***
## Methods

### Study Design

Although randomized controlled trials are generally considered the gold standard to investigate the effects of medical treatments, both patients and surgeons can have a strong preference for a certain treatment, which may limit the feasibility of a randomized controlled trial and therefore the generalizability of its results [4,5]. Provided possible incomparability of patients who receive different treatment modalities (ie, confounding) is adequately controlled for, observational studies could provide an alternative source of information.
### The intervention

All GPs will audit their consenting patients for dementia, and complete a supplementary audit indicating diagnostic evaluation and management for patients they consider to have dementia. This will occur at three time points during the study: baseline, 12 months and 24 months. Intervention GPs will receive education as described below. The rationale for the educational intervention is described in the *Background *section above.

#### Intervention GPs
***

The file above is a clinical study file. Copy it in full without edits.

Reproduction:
## Methods

### Study Design

Although randomized controlled trials are generally considered the gold standard to investigate the effects of medical treatments, both patients and surgeons can have a strong preference for a certain treatment, which may limit the feasibility of a randomized controlled trial and therefore the generalizability of its results [4,5]. Provided possible incomparability of patients who receive different treatment modalities (ie, confounding) is adequately controlled for, observational studies could provide an alternative source of information.
### The intervention

All GPs will audit their consenting patients for dementia, and complete a supplementary audit indicating diagnostic evaluation and management for patients they consider to have dementia. This will occur at three time points during the study: baseline, 12 months and 24 months. Intervention GPs will receive education as described below. The rationale for the educational intervention is described in the *Background *section above.

#### Intervention GPs